Examine how national identity and nationalism are central to current debates in political geography Essay
When considering the question of how central nationalism and national identity are in modern political geography it is important to firstly show and define what we mean when we are talking about these concepts. Firstly when I am talking about political geography in its simplest dictionary definition it is the “geography of states, federations and sub state units.” The term can be attributed originally to Montesquieu who was the first to suggest that there was a relationship between climate and the regime of a state. However this is a very simple definition of the term and I intend to expand on this during the course of this essay.
The definition of Nationalism again in a very simple form is a “patriotic feeling and a set of principles usually derived from an affiliation to ones country or area.” National identity is very closely linked to nationalism as it is the “sense of belonging and individualism to a certain state.” So now we are clear on the definition of the terms that we are dealing with we can continue by examining the question, during the course of this essay I intend to show using various examples, especially Europe, and using various sources just how the concepts of nationalism and national identity are central to current debates in political geography. I intend to show that they are indeed central to modern debates, but it must be noted that they are not the only debates that are at the centre of modern Political Geography.
Nationalism and national identity in a modern sense is very much a part of every day life whether you are dealing with European integration and the loss of sovereignty, war or even an international football match, all of which exert one form or another of nationalism. However in the context of political geography there is probably no better example of a current issue in which nationalism and identity come into play than over the issue of the European Union. It is in this context that political geography becomes obvious, as it is concerned with the boundaries of individual states and in this example there are many who argue that an integrated Europe should be one merged closer and international boundaries broken down between the members, allowing a free movement of goods, capital and labour. Now the concepts of nationalism and national identity come into play here because with many advocating for a further integrated Europe then many believe and argue that this will lead to a loss individual state sovereignty.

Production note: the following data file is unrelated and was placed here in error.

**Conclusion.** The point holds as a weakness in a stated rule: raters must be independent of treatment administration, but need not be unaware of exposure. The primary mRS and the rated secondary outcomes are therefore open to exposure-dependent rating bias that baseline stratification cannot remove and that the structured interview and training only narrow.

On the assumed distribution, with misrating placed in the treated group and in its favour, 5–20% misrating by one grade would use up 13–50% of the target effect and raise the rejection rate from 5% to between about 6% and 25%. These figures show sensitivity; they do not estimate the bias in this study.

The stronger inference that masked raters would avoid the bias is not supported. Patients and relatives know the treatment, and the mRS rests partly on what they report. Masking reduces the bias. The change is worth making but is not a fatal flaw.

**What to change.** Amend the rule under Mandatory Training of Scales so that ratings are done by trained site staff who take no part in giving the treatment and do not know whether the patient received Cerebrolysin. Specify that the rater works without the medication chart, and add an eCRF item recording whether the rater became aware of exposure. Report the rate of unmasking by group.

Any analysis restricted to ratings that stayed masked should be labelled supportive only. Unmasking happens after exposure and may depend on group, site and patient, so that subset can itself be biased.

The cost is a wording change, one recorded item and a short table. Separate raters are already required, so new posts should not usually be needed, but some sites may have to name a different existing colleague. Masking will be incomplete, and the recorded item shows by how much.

Now state sovereignty is without doubt one of the key aspects of nationalism as it is state sovereignty that has through history led to a states position in modern times. In other words sovereignty has in the majority of cases allowed each individual state to develop and given each state its own sense of national identity, because it has held its own power and been able to govern itself, so elections have made people feel a part in the governance of their own state. For example in Britain its national sovereignty through history has given it its rule over the empire and colonies, free from any external interference on the large part, until recently, and so this has led to the strong British sense of national identity and also a slight isolationist and cautious view towards European integration.
Using the example of Britain it is also obvious that there are geographical reasons why a country develops a sense of national identity. Britain is an island and all throughout history as I have already stated has had a strong sense of national identity and nationalist tendencies as it has traditionally seen itself as almost sufficient due to its large empire. However may argue that this sense of national identity has grown and developed out of a sense of isolationism due to its geographical location. In other words Britain and its people have always felt in a sense that “they are on their own” because they have no neighbouring countries. Whereas if we look at the continent of Europe all of the other countries share at least one border with a neighbouring EU member and have done throughout history, so over time trade links and stronger relations have developed between European countries, so it is generally argued that whilst they do have a sense of national identity it is not as strong as a country such as Britain.
In evidence to support this Barbara Goodwin argues that if we take for example Belgium, Netherlands and Luxembourg who all share borders with one another and have very strong relationships with one another. Now these countries ever since the first talks of integration have been very keen on further an greater integration between European countries, largely as Goodwin argues because they do not have a great sense of national identity as they are seen as more of a collective group, and that their populations see themselves as close allies and due to their close relationships throughout history and their geographical position their sense of national identity is one that is arguably shared across all three of them, and this is possibly one of the reasons that they are one of the driving forces behind further European integration, because they are used to working with others as they have had to in the past due to their small size.